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Alberta Book: Photographs by George Webber

As an urban explorer who holds a love for urbex photography, I am continually on the lookout for works published by professional photographers. My wife and I often find ourselves at the nearby Indigo/Chapters store as she is an avid bookworm who easily manages to read at least 3-4 novels a month. While she browses I always end up gravitating towards the photography/fine arts section to see what’s new. I then quickly glance through the local interest section which generally has few titles that peak my interest. However, on one of our recent “book dates”, I came across a photography book by George Webber simply called Alberta Book. I must admit that I’ve never heard of Mr Webber but the cover photo certainly caught my attention.

The book contains over 200 color photographs of Webber’s work compiled over 40 years of photographing and exploring the many forgotten Alberta towns that dot the Canadian prairies. An abundance of pictures depicting deteriorating signs, abandoned buildings, an…

Rural Exploration: Haunted homes and bugaboos

Exploring abandoned homes always tends to be creepy. Especially old rural homesteads found in the isolation of the countryside. They are generally dark, regardless if it sunny or not, covered in cobwebs that hang from floor to ceiling and are home to several creatures that scurry about. We’ve all seen enough horror movies to know that the abandoned farmhouse we’re eyeing way off in the field, just might be our last explore. Is it haunted by its victims like Rustin Parr’s house in the “Blair Witch”? Is it a “Texas Chainsaw Massacre” house, where cannibals are waiting to turn unsuspecting explorers into jerky? Perhaps it is infested by demonic creatures who live in the basement like in “Don’t Be Afraid of the Dark? Admit it, the thought has crossed your mind if you’ve ever explored any abandoned rural home!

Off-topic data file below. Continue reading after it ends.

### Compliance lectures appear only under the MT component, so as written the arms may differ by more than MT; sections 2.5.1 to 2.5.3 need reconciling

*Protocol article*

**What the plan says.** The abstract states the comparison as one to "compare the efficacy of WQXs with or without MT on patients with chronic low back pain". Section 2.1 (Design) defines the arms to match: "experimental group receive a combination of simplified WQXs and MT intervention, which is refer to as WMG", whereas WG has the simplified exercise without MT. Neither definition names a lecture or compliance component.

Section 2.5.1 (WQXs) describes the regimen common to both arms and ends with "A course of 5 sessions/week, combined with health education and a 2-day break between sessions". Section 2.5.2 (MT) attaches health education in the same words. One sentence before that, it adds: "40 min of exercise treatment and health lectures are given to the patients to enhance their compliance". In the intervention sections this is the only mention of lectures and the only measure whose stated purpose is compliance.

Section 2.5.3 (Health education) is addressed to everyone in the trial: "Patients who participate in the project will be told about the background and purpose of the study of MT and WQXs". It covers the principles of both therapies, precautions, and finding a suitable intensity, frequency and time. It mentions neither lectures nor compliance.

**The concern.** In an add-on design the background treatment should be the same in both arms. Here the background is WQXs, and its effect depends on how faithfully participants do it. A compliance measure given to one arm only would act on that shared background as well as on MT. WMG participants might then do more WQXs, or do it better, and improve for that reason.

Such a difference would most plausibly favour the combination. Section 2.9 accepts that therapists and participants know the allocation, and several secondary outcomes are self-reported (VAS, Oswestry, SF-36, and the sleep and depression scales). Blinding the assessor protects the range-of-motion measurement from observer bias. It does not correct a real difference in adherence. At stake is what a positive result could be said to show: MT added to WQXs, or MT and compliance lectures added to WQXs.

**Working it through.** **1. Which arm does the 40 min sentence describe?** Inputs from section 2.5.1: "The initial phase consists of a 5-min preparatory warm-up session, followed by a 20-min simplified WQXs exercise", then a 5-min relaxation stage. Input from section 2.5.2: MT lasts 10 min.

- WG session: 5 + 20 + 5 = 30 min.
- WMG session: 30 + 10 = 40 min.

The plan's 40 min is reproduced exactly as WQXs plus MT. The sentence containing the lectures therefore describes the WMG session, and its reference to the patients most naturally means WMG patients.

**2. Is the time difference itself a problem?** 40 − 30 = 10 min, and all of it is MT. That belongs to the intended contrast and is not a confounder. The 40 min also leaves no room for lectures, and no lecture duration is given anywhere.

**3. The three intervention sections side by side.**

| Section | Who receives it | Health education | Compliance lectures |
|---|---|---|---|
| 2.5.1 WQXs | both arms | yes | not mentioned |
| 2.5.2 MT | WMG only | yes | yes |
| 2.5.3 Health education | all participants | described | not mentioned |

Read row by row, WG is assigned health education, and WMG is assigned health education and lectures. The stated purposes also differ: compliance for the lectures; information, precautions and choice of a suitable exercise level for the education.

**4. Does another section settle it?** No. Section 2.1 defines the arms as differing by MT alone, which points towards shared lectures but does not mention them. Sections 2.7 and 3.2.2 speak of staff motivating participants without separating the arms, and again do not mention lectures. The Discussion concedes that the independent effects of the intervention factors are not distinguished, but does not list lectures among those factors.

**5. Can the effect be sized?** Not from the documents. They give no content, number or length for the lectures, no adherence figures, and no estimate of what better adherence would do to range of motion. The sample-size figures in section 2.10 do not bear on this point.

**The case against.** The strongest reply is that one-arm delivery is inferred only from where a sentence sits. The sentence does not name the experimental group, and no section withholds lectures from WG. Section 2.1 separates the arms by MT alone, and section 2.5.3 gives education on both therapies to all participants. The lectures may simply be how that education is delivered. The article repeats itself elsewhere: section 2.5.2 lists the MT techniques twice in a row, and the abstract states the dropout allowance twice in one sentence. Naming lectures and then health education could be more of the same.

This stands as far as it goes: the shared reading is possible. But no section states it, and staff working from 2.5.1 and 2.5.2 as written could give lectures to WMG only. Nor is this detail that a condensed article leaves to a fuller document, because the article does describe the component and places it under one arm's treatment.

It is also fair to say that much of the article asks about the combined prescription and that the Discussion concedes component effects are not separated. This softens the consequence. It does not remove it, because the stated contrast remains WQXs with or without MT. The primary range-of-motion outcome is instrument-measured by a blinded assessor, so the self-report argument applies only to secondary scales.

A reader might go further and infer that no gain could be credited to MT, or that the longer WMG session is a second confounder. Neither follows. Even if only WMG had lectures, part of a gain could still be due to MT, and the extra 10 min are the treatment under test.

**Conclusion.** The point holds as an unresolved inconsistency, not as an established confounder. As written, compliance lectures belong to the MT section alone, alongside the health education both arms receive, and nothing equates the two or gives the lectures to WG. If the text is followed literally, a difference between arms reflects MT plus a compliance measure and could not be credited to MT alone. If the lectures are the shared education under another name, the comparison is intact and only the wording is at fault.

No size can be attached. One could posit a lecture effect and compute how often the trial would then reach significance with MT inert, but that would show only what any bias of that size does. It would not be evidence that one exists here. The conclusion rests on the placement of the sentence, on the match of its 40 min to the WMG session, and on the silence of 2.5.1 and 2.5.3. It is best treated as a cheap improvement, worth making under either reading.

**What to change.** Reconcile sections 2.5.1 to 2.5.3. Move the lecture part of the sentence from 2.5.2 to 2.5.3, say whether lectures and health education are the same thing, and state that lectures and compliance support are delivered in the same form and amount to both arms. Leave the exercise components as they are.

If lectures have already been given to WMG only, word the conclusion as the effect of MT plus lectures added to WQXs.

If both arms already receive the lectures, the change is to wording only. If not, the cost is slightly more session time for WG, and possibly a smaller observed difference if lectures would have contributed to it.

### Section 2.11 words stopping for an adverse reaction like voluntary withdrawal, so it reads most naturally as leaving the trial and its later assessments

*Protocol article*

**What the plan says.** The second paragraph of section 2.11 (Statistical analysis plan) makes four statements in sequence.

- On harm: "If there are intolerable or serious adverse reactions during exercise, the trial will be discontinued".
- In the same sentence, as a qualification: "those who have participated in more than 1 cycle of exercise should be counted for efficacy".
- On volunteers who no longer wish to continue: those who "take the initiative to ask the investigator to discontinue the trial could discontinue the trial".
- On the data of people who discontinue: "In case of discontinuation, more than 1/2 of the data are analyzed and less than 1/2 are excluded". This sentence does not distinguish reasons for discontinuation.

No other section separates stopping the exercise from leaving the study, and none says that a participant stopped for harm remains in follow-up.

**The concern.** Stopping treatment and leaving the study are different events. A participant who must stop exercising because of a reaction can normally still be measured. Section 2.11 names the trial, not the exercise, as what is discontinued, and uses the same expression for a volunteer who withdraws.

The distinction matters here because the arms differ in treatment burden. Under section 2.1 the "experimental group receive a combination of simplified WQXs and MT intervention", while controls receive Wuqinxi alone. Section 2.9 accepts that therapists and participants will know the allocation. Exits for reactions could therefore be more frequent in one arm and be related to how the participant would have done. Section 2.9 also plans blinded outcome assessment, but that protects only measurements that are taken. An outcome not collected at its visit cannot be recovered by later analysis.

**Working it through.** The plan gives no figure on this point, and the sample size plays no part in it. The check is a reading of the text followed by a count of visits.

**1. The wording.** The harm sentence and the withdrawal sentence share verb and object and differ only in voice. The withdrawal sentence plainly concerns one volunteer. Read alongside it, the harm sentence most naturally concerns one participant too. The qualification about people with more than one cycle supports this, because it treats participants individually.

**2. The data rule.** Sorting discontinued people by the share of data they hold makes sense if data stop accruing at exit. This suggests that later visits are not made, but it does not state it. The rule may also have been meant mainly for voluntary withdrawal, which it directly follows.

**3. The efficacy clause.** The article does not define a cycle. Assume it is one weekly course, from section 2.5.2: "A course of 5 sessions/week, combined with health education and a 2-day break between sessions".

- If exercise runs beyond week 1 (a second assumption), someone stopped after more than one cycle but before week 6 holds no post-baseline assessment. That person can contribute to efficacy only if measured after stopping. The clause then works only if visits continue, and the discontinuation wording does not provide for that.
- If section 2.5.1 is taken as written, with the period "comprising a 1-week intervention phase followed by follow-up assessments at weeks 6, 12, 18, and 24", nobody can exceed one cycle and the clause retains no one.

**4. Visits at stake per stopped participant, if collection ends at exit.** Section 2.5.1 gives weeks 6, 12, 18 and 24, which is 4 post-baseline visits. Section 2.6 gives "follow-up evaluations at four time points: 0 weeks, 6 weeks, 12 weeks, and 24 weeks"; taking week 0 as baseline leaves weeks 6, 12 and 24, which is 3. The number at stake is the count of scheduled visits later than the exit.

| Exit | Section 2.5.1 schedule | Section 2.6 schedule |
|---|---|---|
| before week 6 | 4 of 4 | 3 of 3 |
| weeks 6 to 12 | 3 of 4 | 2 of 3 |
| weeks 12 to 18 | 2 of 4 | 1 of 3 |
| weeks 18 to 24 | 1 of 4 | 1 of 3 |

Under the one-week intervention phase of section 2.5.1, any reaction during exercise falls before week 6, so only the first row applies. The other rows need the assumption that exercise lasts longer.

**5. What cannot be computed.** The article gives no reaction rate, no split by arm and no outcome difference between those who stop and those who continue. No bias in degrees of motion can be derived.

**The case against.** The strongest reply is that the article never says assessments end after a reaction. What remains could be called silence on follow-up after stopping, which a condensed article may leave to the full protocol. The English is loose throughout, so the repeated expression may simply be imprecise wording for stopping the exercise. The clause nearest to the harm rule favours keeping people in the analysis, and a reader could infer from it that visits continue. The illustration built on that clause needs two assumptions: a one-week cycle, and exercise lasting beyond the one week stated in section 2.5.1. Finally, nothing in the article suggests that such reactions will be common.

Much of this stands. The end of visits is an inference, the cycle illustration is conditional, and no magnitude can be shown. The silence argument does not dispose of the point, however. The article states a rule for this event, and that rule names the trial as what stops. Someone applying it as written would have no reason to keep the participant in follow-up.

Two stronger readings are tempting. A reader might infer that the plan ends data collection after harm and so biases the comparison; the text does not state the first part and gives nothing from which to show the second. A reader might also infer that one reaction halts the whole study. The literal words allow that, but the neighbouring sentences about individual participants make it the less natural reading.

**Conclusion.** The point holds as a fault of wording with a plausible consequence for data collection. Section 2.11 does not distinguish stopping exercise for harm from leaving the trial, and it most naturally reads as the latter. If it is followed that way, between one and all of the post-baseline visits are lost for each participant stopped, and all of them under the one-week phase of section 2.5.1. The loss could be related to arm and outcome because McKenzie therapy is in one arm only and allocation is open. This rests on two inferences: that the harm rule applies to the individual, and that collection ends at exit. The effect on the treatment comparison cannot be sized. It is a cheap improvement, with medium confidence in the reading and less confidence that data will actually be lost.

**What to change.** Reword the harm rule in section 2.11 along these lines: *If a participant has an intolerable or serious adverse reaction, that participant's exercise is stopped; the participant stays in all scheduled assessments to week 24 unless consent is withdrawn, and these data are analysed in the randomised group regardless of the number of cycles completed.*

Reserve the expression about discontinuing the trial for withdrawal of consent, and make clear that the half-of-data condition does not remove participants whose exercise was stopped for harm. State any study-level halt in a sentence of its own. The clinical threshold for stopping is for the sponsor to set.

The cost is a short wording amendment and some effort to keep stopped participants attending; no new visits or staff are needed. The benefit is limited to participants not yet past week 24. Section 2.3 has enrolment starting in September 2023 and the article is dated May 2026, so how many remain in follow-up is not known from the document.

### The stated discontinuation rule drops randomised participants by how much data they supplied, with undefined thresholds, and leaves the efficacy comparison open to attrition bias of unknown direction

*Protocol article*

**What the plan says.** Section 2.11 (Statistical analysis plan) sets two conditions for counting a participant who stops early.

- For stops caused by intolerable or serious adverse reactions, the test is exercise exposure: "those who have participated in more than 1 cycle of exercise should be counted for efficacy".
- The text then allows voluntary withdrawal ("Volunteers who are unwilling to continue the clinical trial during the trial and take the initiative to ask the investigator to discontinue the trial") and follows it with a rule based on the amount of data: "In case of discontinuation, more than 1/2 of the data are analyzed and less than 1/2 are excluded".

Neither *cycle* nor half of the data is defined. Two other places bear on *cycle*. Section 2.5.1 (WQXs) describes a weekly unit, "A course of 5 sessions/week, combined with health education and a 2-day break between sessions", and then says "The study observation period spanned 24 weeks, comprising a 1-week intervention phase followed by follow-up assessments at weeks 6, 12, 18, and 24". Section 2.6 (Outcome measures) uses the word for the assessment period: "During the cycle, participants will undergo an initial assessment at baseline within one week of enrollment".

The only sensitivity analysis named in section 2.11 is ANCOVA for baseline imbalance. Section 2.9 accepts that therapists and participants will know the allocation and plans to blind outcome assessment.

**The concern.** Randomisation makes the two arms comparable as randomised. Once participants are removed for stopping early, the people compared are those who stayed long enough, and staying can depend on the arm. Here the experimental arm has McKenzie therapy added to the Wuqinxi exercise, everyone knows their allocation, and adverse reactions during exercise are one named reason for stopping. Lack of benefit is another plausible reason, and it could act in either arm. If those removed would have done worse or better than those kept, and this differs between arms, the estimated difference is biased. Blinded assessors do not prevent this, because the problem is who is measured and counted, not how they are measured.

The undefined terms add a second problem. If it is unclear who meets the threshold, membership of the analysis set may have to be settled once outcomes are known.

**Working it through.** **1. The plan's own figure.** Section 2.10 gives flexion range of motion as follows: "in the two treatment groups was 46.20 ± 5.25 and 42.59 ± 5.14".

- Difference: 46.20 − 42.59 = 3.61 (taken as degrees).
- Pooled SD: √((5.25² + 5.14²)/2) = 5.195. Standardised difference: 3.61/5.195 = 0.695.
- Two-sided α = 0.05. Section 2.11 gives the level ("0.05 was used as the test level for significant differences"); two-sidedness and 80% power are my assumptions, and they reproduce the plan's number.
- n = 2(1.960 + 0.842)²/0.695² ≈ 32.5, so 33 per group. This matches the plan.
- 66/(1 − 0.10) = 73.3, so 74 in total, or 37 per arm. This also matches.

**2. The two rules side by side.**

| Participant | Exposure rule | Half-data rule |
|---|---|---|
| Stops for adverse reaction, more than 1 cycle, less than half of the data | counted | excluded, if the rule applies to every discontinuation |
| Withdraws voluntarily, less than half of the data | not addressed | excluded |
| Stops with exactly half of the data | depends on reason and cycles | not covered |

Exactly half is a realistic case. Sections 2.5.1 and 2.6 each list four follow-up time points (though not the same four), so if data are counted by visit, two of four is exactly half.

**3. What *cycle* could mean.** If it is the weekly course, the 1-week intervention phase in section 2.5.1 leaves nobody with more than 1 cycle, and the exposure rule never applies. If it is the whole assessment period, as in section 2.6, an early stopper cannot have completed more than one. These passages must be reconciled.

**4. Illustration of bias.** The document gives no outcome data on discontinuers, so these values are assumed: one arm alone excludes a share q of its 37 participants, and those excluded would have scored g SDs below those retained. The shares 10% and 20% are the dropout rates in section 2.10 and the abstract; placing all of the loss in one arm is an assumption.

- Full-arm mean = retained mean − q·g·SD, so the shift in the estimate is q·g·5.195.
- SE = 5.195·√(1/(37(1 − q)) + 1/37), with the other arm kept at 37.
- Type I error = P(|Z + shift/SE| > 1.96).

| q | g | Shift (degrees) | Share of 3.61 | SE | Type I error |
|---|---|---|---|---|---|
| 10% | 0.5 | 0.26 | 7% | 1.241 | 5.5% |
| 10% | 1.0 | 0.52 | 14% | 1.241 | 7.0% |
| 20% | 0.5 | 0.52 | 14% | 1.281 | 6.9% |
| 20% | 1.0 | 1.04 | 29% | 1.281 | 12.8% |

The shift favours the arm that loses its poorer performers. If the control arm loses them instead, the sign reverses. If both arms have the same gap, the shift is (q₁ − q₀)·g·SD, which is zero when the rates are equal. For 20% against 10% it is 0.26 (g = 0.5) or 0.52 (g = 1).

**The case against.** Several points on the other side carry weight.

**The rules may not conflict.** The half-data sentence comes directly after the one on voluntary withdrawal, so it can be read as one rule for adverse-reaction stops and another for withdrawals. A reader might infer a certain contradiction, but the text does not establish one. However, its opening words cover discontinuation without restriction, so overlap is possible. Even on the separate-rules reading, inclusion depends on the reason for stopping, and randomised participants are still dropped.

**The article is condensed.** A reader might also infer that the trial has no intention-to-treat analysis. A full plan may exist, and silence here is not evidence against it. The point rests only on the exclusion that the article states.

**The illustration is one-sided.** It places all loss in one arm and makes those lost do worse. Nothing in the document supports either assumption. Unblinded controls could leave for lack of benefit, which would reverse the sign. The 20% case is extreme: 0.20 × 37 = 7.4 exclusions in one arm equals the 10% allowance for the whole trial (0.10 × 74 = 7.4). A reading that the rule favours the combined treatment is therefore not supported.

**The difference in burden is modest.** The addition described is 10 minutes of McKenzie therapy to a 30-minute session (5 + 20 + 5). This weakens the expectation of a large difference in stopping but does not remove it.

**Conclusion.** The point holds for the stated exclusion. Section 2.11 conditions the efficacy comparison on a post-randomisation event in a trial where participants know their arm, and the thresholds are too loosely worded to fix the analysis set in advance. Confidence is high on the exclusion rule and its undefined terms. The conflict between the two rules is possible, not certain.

Do abandoned homes still hold the energy of its former occupants, whether it be good energy or bad? I believe they do. Not every home I’ve explored gave off a “weird feeling” but some certainly did. Sometimes a home, regardless of how it looks, just feels happy. I’ve also stood in front of homes that have the “classic” haunted house look to them and felt nothing. Yet I’ve stood in front of simple plain homes that just resonate with “bad vibes”. Does this mean it’s haunted? Possibly, but I generally believe it’s not. Perhaps the home itself has absorbed copious amounts of negative energy from the people who once lived within its walls. I’m sure allot of the homesteads I’ve explored over the years have seen their fair share of tragedy over the last 100 years or so. “Prairie Madness” afflicted many who settled the Canadian prairies. Depression, withdrawal, violence and suicide sometimes occurred. Despair would take hold as farming families had to deal with drought conditions and bone chilling winters. Maternal and infant mortality rates were high as women had to contend with childbirth in the isolation of the prairies. A feeling that a home is haunted is often simply a home that is brimming with unpleasant energy, which is generally harmless to the rural explorer.